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Child Care Choices: Resources for parents of preschoolers

brushing teethThe preschool years are a time of rapid change. Children aged 3-5 are developing emotionally, physically, socially and cognitively and seem to be testing their independence every step of the way.

Parenting a preschooler brings rewards and frustrations as little ones go through exciting developmental stages and pass through some sometimes puzzling emotional phases.

Following are some resources that can help parents navigate the busy preschool years and guide their children through various aspects of their development.

• Healthychildren.org, a website of the American Academy of Pediatrics, contains a variety of articles relevant to parenting preschool-aged children. Parents can find expert information from pediatricians on developmental milestones, preschool readiness, social and cognitive development and dealing with things like fear of the dark and nightmares.

• The National Association for the Education of Young Children (NAEYC) has a website for families (families.naeyc.org) containing expert information on child development, including dealing with issues like picky eaters, fear of bath time, separation anxiety and sleep problems; helping children build fine motor skills; choosing appropriate toys; and much more. There are tips also for fostering learning in reading, writing, music and math, plus articles on finding a preschool program, how to support a child’s learning at preschool by listening and asking questions, and establishing good parent-teacher communication.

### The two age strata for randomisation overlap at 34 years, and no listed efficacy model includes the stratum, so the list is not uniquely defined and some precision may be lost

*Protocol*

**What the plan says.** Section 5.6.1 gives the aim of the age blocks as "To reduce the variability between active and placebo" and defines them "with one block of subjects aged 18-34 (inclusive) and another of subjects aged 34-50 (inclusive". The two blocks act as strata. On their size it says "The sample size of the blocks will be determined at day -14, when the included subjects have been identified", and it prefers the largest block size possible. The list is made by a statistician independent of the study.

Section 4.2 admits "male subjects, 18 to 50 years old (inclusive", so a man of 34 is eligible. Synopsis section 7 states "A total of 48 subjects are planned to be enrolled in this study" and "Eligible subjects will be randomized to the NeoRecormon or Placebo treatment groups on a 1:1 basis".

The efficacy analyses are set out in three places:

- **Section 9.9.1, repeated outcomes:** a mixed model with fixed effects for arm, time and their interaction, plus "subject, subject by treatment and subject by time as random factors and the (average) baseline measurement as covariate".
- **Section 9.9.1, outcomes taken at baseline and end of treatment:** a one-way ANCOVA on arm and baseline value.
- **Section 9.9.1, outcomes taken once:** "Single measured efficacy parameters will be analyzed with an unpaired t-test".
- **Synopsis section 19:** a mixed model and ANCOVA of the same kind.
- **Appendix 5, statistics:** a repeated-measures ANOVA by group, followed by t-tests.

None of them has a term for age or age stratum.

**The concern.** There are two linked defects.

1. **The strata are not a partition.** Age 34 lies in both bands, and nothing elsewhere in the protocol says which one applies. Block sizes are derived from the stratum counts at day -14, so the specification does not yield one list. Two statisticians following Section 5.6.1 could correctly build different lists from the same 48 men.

• “Helping Your Preschool Child,” a publication of the U.S. Department of Education, features techniques parents can use to encourage their children to develop the skills necessary for success in school and in life by focusing on activities that make learning fun. To download a free copy, visit ed.gov/early-learning/resources and click on the link to the booklet.

• The Association for Library Service to Children, a division of the American Library Association, is a great resource for identifying quality books and websites for children. Visit ala.org/alsc, click on “Parents,” and navigate the drop-down menu for award-winning book titles, recommended reading lists and “Great Websites for Kids,” a database of exemplary children’s websites.

• The U.S. Centers for Disease Control and Prevention has produced a video, “Baby Steps: Learn the Signs. Act Early,” designed to teach parents how to look for developmental milestones and what to do if there is concern about a child’s development. To view the video, visit cdc.gov/cdctv/babysteps.



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